Environmental woes of India – a quality issue
Given the state of our environment it is evident that we are not meeting our stated environmental goals and objectives. At its core, the problem is an implementation issue and hence a quality issue. This article briefly examines 9 of the 14 points on quality management advocated By Edward Deming. Perhaps, by taking these points to heart, our environmental woes can be substantially improved.
1. Create a constancy of purpose focused on the improvements of products and services.
We can interpret this as meaning constancy of purpose focused on the improvement of the environment. This is a very important concept that policy makers often struggle with. As governments change hands so do economic , social and environmental policies. Constancy of purpose – protection and preservation of the environment – is lost. Hence, we need to ensure constancy of purpose across governments by ensuring autonomy and independence from government interference. Also they must have veto power over government projects, policies and decisions.
2. Adopt a new philosophy and recognize we are in a different era
Today the world faces an imminent crisis in the form of climate change. There are no ready solutions available on the horizon. It is time for nations to shoulder the burden of climate change together. Nations cannot adopt business as usual mentality. We need to adopt a new philosophy – clean energy, environmental preservation and protection, sustainable development etc. These ideas are here to stay and it is best we embrace it as quickly as possible.
3. Do not rely on mass inspection to control quality
This is based on the idea that prevention is better than cure. Rather than be reactive, we have to be proactive. We must invest in preventive measures and institute strict emission laws and regulations, invest in clean technology, provide incentives for businesses to switch to clean energy and renewables etc.
4. Do not award businesses to suppliers on the basis of price alone but also consider quality.
This applies to the choice of fossil fuel as the fuel to meet the energy needs of the nation. Largely it was an economic decision. Coal despite being the most pollutive of all the fossil fuels are favoured by nations because it is cheap – readily available and the conversion process is relatively inexpensive. ‘Cheap’ because its negative impact on the natural environment is not taken into consideration. However today coal is no longer the cheapest option in India. According to the The Economist India is the only country in the region where cost of producing solar power is almost 14% less than cost of electricity generated from coal. Based on the data compiled by global consultant Wood Mackenzie India’s levelised cost of electricity generation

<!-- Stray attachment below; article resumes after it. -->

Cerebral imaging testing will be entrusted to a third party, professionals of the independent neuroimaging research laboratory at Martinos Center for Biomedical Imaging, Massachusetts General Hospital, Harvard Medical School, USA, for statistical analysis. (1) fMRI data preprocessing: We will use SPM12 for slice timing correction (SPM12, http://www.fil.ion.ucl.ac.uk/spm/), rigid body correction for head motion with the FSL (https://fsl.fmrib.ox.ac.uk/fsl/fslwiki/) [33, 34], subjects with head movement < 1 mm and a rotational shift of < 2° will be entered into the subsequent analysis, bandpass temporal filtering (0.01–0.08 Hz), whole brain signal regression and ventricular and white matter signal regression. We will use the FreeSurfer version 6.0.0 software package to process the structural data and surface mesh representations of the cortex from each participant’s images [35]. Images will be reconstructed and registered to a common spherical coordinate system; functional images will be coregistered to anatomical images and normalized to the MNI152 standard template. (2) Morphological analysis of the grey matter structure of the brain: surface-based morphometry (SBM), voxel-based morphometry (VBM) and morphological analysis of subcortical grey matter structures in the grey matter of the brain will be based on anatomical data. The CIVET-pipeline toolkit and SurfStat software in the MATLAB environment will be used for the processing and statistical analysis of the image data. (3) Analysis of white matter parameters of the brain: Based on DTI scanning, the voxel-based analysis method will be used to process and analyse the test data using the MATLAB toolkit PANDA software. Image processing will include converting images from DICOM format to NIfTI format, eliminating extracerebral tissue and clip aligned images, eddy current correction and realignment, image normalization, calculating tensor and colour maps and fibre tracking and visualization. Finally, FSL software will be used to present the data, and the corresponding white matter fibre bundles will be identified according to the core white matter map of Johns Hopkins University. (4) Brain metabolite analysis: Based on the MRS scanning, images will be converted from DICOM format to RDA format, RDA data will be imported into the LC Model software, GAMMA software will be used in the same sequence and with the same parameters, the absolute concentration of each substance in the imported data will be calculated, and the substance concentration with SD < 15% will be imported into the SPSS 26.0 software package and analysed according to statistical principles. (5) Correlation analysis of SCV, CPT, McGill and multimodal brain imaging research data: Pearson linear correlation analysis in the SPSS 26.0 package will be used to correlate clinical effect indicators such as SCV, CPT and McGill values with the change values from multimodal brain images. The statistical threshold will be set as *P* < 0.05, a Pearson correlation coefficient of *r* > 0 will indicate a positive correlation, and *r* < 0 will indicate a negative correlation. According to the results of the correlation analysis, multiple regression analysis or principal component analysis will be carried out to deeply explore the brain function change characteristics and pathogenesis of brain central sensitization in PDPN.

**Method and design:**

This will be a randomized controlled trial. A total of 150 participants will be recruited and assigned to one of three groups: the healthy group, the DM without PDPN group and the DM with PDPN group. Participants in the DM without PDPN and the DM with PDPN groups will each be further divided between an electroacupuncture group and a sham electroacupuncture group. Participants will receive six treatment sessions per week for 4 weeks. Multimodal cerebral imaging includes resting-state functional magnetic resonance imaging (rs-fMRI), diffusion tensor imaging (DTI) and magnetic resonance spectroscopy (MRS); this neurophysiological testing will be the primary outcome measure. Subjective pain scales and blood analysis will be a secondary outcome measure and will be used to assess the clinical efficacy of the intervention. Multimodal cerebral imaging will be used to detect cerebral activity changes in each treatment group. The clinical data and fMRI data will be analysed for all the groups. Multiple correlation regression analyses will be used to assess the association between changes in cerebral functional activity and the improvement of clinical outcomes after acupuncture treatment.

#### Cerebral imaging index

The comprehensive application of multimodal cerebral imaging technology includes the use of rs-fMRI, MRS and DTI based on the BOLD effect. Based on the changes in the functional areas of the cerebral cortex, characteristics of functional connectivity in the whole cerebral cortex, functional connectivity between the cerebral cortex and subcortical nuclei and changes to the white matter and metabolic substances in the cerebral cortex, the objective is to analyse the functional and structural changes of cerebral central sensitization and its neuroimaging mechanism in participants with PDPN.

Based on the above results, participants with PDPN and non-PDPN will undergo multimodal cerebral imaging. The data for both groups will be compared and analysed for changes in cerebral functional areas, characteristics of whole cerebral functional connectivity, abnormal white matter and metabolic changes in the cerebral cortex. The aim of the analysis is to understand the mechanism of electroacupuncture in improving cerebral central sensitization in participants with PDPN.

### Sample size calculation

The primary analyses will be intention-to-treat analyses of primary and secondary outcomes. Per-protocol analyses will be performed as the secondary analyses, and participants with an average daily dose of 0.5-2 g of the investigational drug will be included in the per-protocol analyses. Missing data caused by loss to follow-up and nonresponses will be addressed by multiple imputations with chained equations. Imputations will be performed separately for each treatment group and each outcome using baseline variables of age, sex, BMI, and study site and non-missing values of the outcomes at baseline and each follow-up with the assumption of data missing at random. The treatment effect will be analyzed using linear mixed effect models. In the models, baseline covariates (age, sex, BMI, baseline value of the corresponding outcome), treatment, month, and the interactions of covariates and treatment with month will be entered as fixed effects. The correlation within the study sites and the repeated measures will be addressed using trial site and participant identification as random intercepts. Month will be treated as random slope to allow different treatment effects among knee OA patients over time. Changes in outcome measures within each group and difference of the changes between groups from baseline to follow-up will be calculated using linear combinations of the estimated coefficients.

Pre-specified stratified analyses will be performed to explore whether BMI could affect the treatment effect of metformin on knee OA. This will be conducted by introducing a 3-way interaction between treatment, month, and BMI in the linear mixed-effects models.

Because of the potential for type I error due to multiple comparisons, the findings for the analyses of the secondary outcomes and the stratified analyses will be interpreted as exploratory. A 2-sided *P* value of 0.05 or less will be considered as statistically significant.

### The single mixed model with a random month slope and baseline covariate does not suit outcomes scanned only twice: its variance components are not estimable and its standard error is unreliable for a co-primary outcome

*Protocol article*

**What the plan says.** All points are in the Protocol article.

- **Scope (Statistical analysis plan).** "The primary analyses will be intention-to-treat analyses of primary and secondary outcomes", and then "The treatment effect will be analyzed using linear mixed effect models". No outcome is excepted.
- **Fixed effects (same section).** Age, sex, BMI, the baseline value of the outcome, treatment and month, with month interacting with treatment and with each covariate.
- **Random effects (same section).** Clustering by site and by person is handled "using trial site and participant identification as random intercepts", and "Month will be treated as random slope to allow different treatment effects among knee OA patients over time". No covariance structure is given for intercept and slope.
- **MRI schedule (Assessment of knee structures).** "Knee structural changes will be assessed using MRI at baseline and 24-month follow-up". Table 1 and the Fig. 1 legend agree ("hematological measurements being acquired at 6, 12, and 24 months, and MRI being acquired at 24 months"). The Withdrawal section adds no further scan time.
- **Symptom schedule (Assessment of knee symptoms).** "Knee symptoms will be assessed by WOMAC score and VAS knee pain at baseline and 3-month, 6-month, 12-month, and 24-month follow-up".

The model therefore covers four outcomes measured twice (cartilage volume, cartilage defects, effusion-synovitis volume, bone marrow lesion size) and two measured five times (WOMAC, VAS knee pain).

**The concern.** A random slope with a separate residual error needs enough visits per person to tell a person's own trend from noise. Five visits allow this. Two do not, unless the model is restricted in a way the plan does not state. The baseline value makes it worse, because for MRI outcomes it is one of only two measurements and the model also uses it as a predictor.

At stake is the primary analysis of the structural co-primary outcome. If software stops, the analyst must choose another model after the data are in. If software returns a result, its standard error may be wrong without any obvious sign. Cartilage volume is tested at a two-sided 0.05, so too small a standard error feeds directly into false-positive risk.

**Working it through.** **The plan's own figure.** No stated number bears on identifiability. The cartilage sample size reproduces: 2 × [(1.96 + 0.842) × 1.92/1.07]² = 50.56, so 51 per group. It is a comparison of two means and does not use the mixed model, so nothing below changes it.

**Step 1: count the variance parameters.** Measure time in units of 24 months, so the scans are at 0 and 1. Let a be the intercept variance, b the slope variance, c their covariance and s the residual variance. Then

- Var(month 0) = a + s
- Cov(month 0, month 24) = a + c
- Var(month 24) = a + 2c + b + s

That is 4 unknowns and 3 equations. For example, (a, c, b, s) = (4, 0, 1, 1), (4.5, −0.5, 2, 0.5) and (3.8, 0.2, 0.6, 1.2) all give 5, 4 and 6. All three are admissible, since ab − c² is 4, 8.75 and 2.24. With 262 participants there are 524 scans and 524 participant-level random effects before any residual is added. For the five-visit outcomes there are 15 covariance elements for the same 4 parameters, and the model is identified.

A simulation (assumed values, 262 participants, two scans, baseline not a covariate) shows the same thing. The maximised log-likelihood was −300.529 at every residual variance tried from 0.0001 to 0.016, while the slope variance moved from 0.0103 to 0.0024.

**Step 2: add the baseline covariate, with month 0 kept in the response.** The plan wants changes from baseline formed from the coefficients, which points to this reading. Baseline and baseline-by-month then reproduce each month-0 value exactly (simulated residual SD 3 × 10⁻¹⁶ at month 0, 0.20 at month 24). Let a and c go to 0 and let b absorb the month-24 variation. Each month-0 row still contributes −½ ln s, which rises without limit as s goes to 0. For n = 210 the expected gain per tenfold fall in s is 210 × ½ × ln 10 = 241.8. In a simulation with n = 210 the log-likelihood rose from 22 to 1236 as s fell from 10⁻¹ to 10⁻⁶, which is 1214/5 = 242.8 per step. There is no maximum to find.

· from fossil fuel stands at around $44.5 per MWh (Rs 3.05 per unit)
· from solar power generation stands at around $38.2 MWh (Rs 2.62 per unit)
· from onshore wind power generation stands at around $48.9 per MWh (Rs 3.36 per unit) 
In all the three instances, it is the cheapest provider in the region. It is a win win situation for India to move away from fossil fuels – particularly coal – and invest in renewables.
5. Focus on continuous improvement
Focus on continuous improvement in terms of attaining environmental goals. Constantly set new standards and hold the gains. This can only be assured when there is constancy of purpose and means to ensure constancy of purpose.
6. Practice modern training methods and invest in on the job training for all employees
Invest in new and emerging clean (modern) technologies like the High Efficiency Low Emission (HELE) technologies like the supercritical and ultra-supercritical combustion technologies . In fact clean technology like Fluidised Bed Combustion (FBC) provide a “very flexible method of electricity production – most combustible material can be burnt including coal, biomass and general waste. FBC systems improve the environmental impact of coal-based electricity, reducing SOx and NOx emissions by 90%.” That is a huge reduction. Currently the majority of the Indian coal plants are using subcritical (old) technology and count as some of the most pollutant plants in the world.
7. Improve leadership, practice modern supervision methods